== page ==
Tips and advice on working from home
There was a time when working from home meant living above a shop or running a b&b, but in a world of high-tech online and mobile communications, this is no longer the case.
As the office has become potentially more virtual, the need for workers to commute from their homes to a location miles away has been diminished in many cases. It's advantages are numerous, from providing flexible hours for those who need to be at home to look after children to the saved cost of travel. It is also environmentally friendly, as it means fewer cars on the road in the rush hour. Office politics can also be done away with.
However, those working from home are not insulated against the issues that can arise involving staff in a workplace. Anyone working at home or in a third party's premises will still need to consider issues like public liability, since the home does become a workplace for the purposes the Health and Safety at Work etc Act 1974.
Furthermore, anyone who is self-employed and works from home should not forget that they need professional indemnity insurance in the same way as anyone else, to cover against any pecuniary loss as a result of something going wrong with advice given or services supplied.
Equipment also needs to be covered, whether bought as part of your own business or as an item of work property. Such items can, of course, suffer damage and failure anywhere, but there is always the potential for accidents involving pets or children.
In addition to this, anyone who does work at home as an employee should make sure they are correctly covered for any expenses they are due, as these may be tax deductible from earnings when a home becomes listed as a place of work.
Covering expenses, tax and insurance matters is not all that should concern those thinking of working at home, however.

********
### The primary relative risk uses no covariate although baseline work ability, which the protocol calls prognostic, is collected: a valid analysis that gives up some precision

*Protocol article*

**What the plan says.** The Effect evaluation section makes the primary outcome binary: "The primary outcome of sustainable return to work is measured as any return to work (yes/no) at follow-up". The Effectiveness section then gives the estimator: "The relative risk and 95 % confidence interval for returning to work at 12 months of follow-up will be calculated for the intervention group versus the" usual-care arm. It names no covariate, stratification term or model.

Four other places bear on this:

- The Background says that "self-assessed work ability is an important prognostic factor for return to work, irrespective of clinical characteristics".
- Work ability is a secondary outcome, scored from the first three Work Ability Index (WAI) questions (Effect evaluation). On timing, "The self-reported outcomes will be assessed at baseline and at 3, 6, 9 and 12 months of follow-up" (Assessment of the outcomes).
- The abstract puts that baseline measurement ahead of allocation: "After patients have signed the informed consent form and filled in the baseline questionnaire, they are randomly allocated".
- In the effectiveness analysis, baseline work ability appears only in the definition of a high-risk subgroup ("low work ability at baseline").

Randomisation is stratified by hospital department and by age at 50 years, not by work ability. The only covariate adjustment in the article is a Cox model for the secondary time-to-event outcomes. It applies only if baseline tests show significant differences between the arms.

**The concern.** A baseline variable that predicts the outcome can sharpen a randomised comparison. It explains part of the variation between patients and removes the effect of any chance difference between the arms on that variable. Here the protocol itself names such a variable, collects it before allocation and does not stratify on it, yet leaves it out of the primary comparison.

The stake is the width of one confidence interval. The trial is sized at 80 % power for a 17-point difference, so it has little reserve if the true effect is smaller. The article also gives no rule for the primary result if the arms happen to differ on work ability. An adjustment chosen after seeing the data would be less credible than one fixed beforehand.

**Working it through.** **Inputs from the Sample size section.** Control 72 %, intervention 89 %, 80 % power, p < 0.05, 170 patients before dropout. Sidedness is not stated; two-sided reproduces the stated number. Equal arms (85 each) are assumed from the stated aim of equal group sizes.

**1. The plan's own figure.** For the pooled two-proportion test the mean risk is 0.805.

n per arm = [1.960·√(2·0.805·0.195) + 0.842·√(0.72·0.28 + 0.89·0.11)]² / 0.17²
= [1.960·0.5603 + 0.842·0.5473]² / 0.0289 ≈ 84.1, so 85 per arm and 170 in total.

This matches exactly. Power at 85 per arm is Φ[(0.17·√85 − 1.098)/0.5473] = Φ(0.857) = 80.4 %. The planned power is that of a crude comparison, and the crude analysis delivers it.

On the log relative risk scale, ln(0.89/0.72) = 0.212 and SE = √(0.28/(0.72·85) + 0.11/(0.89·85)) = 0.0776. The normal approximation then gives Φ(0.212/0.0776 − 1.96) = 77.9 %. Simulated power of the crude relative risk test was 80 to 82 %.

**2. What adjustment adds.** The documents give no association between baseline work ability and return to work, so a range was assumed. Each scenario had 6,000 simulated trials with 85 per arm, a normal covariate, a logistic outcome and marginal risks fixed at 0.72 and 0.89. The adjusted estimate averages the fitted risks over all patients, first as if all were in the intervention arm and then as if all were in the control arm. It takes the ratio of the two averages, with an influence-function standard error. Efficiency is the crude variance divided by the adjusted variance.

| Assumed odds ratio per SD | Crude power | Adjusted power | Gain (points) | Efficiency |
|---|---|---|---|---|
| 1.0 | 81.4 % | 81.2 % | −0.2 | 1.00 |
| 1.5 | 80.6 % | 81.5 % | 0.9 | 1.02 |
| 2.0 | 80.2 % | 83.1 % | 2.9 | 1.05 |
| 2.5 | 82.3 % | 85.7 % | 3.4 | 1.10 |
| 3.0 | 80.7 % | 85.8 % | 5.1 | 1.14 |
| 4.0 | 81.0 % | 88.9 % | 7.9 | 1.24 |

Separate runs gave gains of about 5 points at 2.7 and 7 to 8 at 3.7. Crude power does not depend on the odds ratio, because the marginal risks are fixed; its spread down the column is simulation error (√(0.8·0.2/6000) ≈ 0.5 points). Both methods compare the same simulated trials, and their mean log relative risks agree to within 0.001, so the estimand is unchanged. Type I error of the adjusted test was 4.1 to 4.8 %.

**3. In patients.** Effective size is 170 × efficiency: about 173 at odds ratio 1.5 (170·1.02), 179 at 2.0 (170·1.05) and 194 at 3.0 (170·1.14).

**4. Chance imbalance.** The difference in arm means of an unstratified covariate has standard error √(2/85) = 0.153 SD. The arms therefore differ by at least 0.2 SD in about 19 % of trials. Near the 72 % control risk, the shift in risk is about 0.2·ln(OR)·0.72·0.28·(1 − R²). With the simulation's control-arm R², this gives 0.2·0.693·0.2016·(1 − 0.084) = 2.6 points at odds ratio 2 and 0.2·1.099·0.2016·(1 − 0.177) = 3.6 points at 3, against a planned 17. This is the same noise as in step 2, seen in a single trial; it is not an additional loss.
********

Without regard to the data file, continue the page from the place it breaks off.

For some, working at home offers images of a chance to sit in pyjamas with a laptop, typing up that report or sending the all-important email while sat stroking a cat - never having had to set foot outside into the cold and wet weather outside. But for others this very mixing of hard work and home comforts is a nightmare.
The term 'work-life balance' exists for a reason - working from home can be handy for those who need to be there for family and other reasons, but it does take away the chance to psychologically switch off after leaving the office and forget about the problems the day may have brought. Instead, it means bringing work home - literally.
Writing for Stylist.co.uk, journalist Lucy Mangan explained that she hates working from home, as "your domestic haven, your refuge, your former place of safety is no more. It is forever polluted by work. From now on there is no true escape." She also noted that those who lack discipline and need the watchful eye of colleagues to hold them back from procrastination and laziness will also struggle.
The key, therefore, is for those thinking of working from home to be sure they can discipline themselves psychologically, both to be switched on when the work needs to be done and to leave it alone when the day is done.
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